Dear Prospective Minor in Writing Applicants,

I was hesitant to apply to the Minor in Writing because, well, I didn’t really know what it was. It was introduced to me with an email forwarded from an older friend without any real explanation. As I searched the Sweetland Center’s website I understood the structure of the program, but I still had unanswered questions. How much freedom do I have to write what I want? Am I just going to be studying grammar and punctuation all day? What will the classes be like?

I wished I could have seen students’ work, their progression, their struggles. I wished that there was a glimpse into the program other than the descriptions of courses and historical syllabi.

Over the course my time in the Minor in Writing Gateway, I’ve developed an understanding for all of these questions. And so, I wanted to share my experiences to show you, the prospective applicants, my struggles and progression, my missteps and successes.

An accumulation of my experimentation can be found here, in my Gateway ePortfolio.

You’ll see a discovery of my writing process, how I learned to think again. You’ll see the progression of my voice and how I learned to highlight it throughout various genres. You’ll see how I developed a strong sense of different audiences, and how they might react to assorted techniques.

And hopefully, you’ll see how I plan on continuing to experiment and question my ideas from now, until my final Capstone course, and beyond.

Happy reading, prospective students. Send in that application; you won’t regret it.



Seriously, those reflections help

Recently, I was tasked with writing a case study in my math upper-level writing class. In my attempt to make sense of a long-winded court case and to analyze the case convincingly, I found myself bumbling along quite a bit. When my professor asked if anyone had looked up guidelines or sample case studies, I had to lower my gaze.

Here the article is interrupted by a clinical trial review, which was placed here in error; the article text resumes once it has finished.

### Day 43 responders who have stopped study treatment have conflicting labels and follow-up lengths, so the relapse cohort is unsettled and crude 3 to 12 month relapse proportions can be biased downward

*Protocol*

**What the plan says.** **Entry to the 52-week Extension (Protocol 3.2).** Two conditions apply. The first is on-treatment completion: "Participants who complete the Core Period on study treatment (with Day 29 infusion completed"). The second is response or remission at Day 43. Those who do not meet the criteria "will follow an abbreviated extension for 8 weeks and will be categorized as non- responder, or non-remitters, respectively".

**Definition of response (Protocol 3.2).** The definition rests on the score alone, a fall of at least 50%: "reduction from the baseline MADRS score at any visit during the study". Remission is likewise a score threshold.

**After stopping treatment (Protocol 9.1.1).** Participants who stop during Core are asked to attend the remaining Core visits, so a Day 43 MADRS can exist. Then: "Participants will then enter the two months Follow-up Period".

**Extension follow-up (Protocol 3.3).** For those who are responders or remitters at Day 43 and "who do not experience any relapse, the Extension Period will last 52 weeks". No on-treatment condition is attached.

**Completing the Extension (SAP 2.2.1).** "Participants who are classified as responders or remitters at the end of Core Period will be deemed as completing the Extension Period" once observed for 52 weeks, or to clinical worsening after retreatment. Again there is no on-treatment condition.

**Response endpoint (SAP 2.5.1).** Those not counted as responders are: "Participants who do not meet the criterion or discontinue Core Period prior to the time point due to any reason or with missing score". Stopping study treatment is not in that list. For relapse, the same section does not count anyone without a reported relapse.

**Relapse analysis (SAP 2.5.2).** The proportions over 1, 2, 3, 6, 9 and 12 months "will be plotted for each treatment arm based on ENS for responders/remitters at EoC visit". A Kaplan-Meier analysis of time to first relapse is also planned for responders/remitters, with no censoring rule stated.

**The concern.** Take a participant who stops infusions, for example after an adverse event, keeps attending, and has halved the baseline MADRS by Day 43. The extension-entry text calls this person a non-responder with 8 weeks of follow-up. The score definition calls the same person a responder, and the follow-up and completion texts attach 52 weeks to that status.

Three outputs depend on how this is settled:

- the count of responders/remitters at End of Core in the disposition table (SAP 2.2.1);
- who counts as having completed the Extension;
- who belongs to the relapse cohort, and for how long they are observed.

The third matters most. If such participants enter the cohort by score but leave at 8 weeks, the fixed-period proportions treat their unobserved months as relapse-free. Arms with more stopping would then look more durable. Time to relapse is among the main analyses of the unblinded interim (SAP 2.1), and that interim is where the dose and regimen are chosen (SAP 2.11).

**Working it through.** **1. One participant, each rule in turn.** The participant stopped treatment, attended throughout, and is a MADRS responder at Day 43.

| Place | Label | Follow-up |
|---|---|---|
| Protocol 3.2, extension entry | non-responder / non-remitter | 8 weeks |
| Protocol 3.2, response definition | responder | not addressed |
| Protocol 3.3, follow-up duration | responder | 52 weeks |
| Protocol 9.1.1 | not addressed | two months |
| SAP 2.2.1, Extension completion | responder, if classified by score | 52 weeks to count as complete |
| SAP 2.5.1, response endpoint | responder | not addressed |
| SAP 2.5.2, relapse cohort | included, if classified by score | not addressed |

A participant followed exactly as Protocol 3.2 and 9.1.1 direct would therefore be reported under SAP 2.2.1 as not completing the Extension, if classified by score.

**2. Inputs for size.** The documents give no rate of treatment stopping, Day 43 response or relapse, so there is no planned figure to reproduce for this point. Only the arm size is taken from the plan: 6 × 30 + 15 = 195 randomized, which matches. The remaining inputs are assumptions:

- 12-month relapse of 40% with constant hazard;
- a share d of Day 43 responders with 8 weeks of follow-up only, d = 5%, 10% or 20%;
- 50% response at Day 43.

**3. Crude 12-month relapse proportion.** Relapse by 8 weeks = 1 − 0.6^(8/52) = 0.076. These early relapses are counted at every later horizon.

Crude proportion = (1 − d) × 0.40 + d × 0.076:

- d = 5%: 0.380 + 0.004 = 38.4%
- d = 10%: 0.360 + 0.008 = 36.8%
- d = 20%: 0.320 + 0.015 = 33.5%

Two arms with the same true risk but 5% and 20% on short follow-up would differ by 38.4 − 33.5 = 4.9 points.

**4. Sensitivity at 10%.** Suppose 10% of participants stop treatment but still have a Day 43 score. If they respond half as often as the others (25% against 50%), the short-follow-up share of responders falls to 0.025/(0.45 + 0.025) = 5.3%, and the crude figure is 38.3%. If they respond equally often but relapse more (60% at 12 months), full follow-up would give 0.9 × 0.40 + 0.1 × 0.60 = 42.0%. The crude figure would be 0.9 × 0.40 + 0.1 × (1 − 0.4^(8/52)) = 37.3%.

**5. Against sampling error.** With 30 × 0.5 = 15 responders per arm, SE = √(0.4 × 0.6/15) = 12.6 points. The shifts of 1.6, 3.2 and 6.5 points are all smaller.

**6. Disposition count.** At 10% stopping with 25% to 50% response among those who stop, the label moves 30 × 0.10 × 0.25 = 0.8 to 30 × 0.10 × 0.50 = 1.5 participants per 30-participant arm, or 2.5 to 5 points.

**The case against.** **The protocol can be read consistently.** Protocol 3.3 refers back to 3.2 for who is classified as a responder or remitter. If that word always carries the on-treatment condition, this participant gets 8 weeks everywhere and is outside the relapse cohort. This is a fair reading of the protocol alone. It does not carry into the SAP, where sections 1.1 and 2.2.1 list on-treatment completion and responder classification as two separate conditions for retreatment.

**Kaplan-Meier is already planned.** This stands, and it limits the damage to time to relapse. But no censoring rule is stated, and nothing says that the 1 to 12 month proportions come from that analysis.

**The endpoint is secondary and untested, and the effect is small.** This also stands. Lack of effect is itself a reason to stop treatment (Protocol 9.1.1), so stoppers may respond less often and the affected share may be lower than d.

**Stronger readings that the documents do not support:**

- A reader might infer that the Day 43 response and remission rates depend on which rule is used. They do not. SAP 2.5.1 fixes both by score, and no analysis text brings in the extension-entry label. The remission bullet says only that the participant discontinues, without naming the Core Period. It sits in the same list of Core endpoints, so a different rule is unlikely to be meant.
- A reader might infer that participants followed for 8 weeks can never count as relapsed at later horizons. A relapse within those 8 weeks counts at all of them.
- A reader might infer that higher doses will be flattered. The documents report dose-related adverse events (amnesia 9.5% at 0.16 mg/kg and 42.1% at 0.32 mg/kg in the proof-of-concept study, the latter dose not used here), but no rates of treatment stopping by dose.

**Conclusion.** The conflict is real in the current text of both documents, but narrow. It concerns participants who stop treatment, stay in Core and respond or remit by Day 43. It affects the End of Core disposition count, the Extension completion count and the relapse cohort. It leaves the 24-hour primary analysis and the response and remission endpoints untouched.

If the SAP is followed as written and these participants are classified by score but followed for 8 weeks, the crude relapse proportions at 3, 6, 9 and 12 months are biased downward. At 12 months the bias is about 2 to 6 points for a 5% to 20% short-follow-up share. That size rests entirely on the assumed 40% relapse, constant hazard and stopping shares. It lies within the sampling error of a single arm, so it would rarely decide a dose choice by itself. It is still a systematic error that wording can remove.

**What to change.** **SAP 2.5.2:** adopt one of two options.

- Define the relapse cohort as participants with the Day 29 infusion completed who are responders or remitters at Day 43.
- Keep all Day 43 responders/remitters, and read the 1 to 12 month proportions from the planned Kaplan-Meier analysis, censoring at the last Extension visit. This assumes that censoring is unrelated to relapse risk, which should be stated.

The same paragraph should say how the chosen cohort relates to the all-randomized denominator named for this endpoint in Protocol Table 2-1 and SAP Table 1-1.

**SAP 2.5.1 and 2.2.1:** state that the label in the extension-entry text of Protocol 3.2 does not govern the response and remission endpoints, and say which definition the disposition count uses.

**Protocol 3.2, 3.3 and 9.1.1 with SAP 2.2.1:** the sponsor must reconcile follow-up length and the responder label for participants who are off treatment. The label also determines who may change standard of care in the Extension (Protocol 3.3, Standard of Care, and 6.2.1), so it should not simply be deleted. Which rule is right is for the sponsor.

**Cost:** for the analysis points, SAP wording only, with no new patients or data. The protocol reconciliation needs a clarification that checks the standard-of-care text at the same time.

Anyone would think that given the number of times I’ve sat through lectures and workshops that always revolve around “do your research, look at examples, learn from them, write your paper, and always revise multiple times,” I should have known better than to attempt a genre without proper research. That incident was enough to make me question where I left my writing toolkit (probably buried under all the squiggles I have to see every day). It was a good check, though, because it helped me see how I was forgetting about the importance of being intentional in my writing.

One of the biggest struggles I had with the Writing 200 (it’s 220 now?) class was the reflection portions of the projects. Before then, I only ever had to be concerned about producing a good essay. But, in 200, I had to justify my choices explicitly and then, after turning in a project, write about what I felt could have been improved. It felt strange having to point out the many flaws in ­my “finished” work. And having to justify my decisions? Can I just be honest and say that sometimes I make some decisions because they “feel right” while I’m writing and editing? But – this realization came sometime during the semester – having to be explicitly accountable for every decision I make in my writing has turned out to be one of the best tools my professor has given to me.

Being intentional while writing may seem to be a no-brainer. But doing it consciously is quite another issue. When I pause while writing to think, “Why am I doing this?” the answer isn’t always immediately obvious. That is when leaving notes in the text or in the margin helps a lot. When I jot down my thoughts concerning why I’m choosing to do certain things, it makes the revision process a lot easier.

This was particularly helpful in remedying my rather haphazardly thrown together case study. Before turning in the draft, I looked back at everything I’d written and questioned myself about things I had barely noticed before. In revising the draft, I could see where my paper became weak and how to fix those spots given my intentions in explaining an idea in the paragraph. The revision became less intimidating and a lot more productive than if I had done it without outlining the reasons for my decisions while writing. Phew.